Martin Johnson: My Lions XV from Championship Round Five

I know from personal experience just how hard it is to win a Grand Slam so England deserve all the plaudits they are getting. [more]

Martin Johnson: My Lions XV from Championship Round Five

I know from personal experience just how hard it is to win a Grand Slam so England deserve all the plaudits they are getting.

The best team in the Championship often lose one game. I did that in my career countless times and the current England crop had won four out of five every year since 2011.

To go to Paris and do it – something that hasn’t been done by an England team in my lifetime – is all the more impressive.

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Going to France is extremely tough, and anyone who thought otherwise needed their head examined. France were always going to turn up for this one. This Grand Slam is one heck of an achievement.

So for that reason England have the highest number of players in my Lions XV from the final round with eight.

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After the disappointment of the World Cup the fans deserve this Grand Slam but now England, and the other Home Nations, need to go and win Tests in the Southern Hemisphere.

If you want to be considered a good team – let alone a great one – you need to do that.

15. Stuart Hogg

Stuart has played really well this year and I think you have to say he is at the front of the queue for the Lions full-back jersey at the moment.

14. Anthony Watson and 11. George North

These two wingers are both fantastic finishers and more importantly, they have been playing very well of late. They are the in-form players.

13. Jonathan Joseph

When guys come into the England team and do well they get a bit of praise. But the best players then continue to get better. They don’t rest on their laurels. People forget that JJ has only been in the team a year. I think he is going to keep improving.

12. Jamie Roberts

Owen Farrell has been superb this Championship and is the sort of player I would want to play with as he kicks his goals and can handle the big occasion. But Jamie Roberts brings a level of physicality that you need in your midfield. So while it is tough on Farrell – who has just won a Grand Slam – it’s hard to look past Roberts.

10. Jonathan Sexton

Jonathan Sexton has grown into the Championship and I think you have to say he is the form fly-half in the Northern Hemisphere still.

9. Ben Youngs

This might be harsh on Danny Care because they have both been excellent – pushing each other onwards and upwards. That is what you want in a positional battle. Ben has been there and done it now with five or six years of experience.

When you consider the likes of Conor Murray and Greig Laidlaw and the options Wales have this is a position of real strength for the Lions.

1. Jack McGrath

Loosehead – like scrum-half – is also an area with real depth. The two English guys Joe Marler and Mako Vunipola have done well and Rob Evans is on the rise for Wales.

But McGrath has impressed me and the fact that Ireland have not missed a beat without Cian Healy is a credit to him.

2. Dylan Hartley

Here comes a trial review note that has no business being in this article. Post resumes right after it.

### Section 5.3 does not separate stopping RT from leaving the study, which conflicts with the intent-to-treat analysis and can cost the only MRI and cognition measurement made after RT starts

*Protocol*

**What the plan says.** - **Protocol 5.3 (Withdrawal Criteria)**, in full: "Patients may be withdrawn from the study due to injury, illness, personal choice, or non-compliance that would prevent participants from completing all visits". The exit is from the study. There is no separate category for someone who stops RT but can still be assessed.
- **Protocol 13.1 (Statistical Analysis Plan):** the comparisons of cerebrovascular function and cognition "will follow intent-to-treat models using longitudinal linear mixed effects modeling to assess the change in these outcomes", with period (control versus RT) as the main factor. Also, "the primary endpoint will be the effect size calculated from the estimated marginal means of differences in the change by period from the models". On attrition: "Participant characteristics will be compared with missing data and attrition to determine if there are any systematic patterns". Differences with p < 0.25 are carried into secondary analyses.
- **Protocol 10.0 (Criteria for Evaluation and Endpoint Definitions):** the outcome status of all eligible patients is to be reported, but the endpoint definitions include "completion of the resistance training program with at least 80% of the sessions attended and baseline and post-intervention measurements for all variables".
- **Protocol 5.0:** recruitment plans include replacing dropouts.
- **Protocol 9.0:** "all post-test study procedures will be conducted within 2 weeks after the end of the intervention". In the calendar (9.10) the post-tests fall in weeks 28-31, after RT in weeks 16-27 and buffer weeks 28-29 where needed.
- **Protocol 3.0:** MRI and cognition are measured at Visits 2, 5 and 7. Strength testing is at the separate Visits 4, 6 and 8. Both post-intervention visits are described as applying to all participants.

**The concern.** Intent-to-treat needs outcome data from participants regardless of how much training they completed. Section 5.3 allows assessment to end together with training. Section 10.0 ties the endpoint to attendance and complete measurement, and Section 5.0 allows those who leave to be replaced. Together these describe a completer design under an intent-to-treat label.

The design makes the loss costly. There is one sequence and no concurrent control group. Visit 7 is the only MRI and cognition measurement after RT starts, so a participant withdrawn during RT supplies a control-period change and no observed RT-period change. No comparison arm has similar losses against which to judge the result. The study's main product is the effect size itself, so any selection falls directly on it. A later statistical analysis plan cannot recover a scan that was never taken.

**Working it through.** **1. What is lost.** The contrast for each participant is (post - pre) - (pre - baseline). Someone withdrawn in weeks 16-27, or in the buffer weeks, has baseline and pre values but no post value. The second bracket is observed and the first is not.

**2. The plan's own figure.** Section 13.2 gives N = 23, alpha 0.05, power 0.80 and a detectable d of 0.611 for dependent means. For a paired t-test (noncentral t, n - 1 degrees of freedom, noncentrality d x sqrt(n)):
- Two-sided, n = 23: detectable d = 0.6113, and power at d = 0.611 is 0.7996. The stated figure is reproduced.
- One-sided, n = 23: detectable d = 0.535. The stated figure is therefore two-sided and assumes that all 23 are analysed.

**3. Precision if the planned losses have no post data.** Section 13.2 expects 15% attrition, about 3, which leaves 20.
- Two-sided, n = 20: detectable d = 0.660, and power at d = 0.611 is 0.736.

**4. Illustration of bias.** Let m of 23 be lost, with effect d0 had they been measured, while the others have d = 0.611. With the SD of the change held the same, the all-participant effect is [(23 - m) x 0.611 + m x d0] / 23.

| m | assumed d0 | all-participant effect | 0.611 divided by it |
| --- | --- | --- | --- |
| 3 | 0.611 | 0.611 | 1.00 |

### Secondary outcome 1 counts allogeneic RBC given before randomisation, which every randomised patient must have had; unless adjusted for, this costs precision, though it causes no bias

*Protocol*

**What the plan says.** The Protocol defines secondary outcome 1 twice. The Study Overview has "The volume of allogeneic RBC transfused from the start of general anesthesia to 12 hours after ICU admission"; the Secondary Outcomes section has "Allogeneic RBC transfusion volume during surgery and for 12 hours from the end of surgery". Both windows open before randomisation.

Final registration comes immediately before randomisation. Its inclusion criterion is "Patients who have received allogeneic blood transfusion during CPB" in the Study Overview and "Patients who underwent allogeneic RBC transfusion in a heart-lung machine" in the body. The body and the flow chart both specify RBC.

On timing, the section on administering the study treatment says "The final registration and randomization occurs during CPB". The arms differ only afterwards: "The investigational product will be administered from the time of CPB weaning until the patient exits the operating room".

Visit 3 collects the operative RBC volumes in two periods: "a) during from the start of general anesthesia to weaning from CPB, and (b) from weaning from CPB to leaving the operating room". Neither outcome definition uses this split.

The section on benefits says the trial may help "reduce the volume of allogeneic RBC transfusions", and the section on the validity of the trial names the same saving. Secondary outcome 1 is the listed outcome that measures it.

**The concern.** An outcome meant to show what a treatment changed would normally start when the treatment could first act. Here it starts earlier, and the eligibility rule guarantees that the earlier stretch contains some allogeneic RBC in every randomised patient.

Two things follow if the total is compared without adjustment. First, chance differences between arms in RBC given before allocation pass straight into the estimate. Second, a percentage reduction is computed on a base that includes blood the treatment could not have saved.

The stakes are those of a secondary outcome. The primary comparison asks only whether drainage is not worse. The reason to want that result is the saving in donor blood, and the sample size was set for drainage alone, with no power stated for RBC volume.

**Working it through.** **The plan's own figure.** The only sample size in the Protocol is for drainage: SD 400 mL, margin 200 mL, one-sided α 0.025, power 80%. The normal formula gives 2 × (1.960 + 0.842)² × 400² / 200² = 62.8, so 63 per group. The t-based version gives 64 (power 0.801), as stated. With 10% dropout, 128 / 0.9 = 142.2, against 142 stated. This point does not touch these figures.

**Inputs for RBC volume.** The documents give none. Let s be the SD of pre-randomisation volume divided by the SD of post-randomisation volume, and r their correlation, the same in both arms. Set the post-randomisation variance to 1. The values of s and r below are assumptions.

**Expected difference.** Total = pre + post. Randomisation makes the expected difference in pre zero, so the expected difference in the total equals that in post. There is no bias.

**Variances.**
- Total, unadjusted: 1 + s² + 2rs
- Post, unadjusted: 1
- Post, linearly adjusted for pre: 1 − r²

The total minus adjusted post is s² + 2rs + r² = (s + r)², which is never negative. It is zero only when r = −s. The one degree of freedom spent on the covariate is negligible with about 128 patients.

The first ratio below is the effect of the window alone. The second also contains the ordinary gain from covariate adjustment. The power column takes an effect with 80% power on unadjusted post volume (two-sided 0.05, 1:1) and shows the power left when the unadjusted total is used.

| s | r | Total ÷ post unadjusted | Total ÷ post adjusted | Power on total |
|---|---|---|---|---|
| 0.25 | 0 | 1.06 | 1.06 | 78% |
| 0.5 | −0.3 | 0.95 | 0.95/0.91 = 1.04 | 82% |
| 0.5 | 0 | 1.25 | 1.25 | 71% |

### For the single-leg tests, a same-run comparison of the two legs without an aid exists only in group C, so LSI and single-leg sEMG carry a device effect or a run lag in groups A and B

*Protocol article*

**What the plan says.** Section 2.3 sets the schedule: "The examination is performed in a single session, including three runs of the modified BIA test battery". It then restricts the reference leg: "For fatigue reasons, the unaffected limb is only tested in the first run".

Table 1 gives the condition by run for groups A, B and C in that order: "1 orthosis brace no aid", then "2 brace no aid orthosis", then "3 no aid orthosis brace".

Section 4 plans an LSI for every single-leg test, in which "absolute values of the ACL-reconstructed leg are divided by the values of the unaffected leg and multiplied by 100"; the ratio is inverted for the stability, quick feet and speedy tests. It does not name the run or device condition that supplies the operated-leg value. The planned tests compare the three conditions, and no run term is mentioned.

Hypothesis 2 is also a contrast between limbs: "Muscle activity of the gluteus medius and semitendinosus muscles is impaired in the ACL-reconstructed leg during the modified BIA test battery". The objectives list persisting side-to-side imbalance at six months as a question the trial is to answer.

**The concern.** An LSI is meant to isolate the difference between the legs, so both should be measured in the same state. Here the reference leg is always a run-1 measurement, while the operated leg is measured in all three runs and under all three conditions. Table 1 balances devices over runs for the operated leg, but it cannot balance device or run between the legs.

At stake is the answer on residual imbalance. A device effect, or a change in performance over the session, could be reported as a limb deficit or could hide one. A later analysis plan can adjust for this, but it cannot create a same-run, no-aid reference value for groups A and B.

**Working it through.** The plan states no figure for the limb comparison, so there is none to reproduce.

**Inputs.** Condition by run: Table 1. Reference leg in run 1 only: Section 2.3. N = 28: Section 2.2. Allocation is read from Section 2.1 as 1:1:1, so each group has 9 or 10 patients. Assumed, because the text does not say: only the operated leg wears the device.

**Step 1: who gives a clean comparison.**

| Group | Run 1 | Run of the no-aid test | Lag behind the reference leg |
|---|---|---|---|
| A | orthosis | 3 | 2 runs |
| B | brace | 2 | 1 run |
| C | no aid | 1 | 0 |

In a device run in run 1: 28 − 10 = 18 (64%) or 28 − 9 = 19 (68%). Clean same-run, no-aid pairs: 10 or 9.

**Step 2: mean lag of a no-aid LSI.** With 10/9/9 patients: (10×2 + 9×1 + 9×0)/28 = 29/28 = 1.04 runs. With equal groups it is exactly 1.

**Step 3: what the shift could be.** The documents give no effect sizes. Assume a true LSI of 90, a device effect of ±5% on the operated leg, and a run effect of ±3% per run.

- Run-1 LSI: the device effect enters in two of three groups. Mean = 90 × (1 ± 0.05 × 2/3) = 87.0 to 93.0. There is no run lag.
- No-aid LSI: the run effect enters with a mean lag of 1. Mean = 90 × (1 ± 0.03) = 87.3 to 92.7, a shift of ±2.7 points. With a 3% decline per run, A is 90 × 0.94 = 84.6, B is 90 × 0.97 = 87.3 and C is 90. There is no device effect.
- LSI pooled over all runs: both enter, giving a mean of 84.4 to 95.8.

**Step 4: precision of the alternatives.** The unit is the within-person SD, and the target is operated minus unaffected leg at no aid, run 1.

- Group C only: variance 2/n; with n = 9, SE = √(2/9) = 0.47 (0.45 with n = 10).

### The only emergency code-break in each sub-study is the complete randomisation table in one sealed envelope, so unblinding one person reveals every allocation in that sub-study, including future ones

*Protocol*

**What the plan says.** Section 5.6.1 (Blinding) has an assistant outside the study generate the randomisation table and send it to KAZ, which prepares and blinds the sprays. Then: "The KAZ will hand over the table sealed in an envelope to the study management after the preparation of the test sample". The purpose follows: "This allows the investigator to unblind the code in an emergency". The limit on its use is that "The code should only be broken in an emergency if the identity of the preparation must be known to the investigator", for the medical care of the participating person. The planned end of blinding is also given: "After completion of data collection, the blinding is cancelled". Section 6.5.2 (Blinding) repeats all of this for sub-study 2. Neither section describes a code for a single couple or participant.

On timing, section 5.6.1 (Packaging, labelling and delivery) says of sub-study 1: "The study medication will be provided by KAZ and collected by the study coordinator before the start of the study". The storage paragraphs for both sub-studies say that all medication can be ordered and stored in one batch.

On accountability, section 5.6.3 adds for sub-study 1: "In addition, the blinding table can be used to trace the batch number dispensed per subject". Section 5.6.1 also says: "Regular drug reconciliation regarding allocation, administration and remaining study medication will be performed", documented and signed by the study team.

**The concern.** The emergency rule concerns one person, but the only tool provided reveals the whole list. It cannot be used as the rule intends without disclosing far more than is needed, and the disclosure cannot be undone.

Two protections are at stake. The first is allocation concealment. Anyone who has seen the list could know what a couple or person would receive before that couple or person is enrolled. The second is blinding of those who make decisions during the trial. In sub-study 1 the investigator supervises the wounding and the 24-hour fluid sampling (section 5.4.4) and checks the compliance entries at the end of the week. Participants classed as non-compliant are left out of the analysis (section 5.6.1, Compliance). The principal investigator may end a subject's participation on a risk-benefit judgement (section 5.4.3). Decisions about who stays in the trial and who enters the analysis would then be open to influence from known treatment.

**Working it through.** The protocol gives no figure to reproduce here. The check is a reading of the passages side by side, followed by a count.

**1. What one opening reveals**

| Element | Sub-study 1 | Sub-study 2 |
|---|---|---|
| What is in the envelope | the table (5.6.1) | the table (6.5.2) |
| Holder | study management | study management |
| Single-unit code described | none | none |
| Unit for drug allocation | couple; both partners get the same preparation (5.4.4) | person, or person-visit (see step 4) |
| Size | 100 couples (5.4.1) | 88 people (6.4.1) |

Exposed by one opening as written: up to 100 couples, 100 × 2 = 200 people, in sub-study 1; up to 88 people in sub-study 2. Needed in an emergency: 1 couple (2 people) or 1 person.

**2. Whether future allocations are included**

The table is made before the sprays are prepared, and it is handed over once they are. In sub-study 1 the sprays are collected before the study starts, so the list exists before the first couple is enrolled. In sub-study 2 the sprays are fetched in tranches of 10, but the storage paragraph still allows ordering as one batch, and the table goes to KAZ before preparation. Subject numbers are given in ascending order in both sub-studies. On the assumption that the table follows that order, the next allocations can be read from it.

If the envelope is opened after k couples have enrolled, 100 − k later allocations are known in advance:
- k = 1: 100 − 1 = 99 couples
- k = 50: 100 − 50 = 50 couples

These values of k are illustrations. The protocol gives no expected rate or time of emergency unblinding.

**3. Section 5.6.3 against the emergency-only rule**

He has just captained a Grand Slam-winning side so how can you not have him? He has had his issues in the past but he has led England to the title and you can’t argue with that.

3. WP Nel

Dan Cole merits a mention here because he has been much maligned of late but remains, in my opinion, England’s most consistent player of the last five years. But WP Nel has been the cornerstone of an improved Scottish scrum and has impressed me every time I’ve seen him.

4. Maro Itoje and 5. George Kruis

It’s an interesting time for the second row from a Lions perspective. Paul O’Connell has gone but Alun Wyn Jones is still there, while Ireland are excited about Iain Henderson and Scotland’s Richie Gray is working on his fundamentals.

But if you are picking at the moment for the Lions then it has to be the English pair of Maro Itoje and George Kruis.

I think Eddie Jones has handled Maro’s rise very well, first using him from the bench and then getting him into the starting line-up.

The guy is only 21 and is already being heralded as a savior of the game. Let’s let the kid play. I could see from watching him at club level that he was a fine athlete – at a level which we might not have seen in in the second row before. But I was worried he was more of an athlete than a rugby player. Does he have that natural instinct for rugby? Quite clearly we can say now that he does.

Hopefully he can be managed properly by club and country and England can have him not just for 2019 World Cup, but through 2023 to 2027. Having said all that about Maro, George Kruis has just quietly gone about his business and got better and better with every game.

They make a fantastic pairing – their lineout under the guidance of Steve Borthwick was very impressive and they are going to take some shifting between now and the Lions tour.

6. Chris Robshaw

One of my highlights of the weekend was seeing Chris get the Grand Slam. It would have been easy for him to go away and worry about himself after the World Cup disaster.

He was dropped as captain, and told to change position and yet he hasn’t missed a beat and would deserve his spot in a Lions team at the moment.

7. John Hardie

James Haskell did very well this Championship but John Hardie has looked good for Scotland since his arrival on the international scene and gets the nod.

8. Billy Vunipola

He is a modern-day Dean Richards in my book. He doesn’t look athletic and when he gets the ball he does not look like he is going very quickly, but he is unbelievably effective.
To have a player like that who can get you four or five metres over the gain line every time is invaluable. It makes everything else so much easier. 

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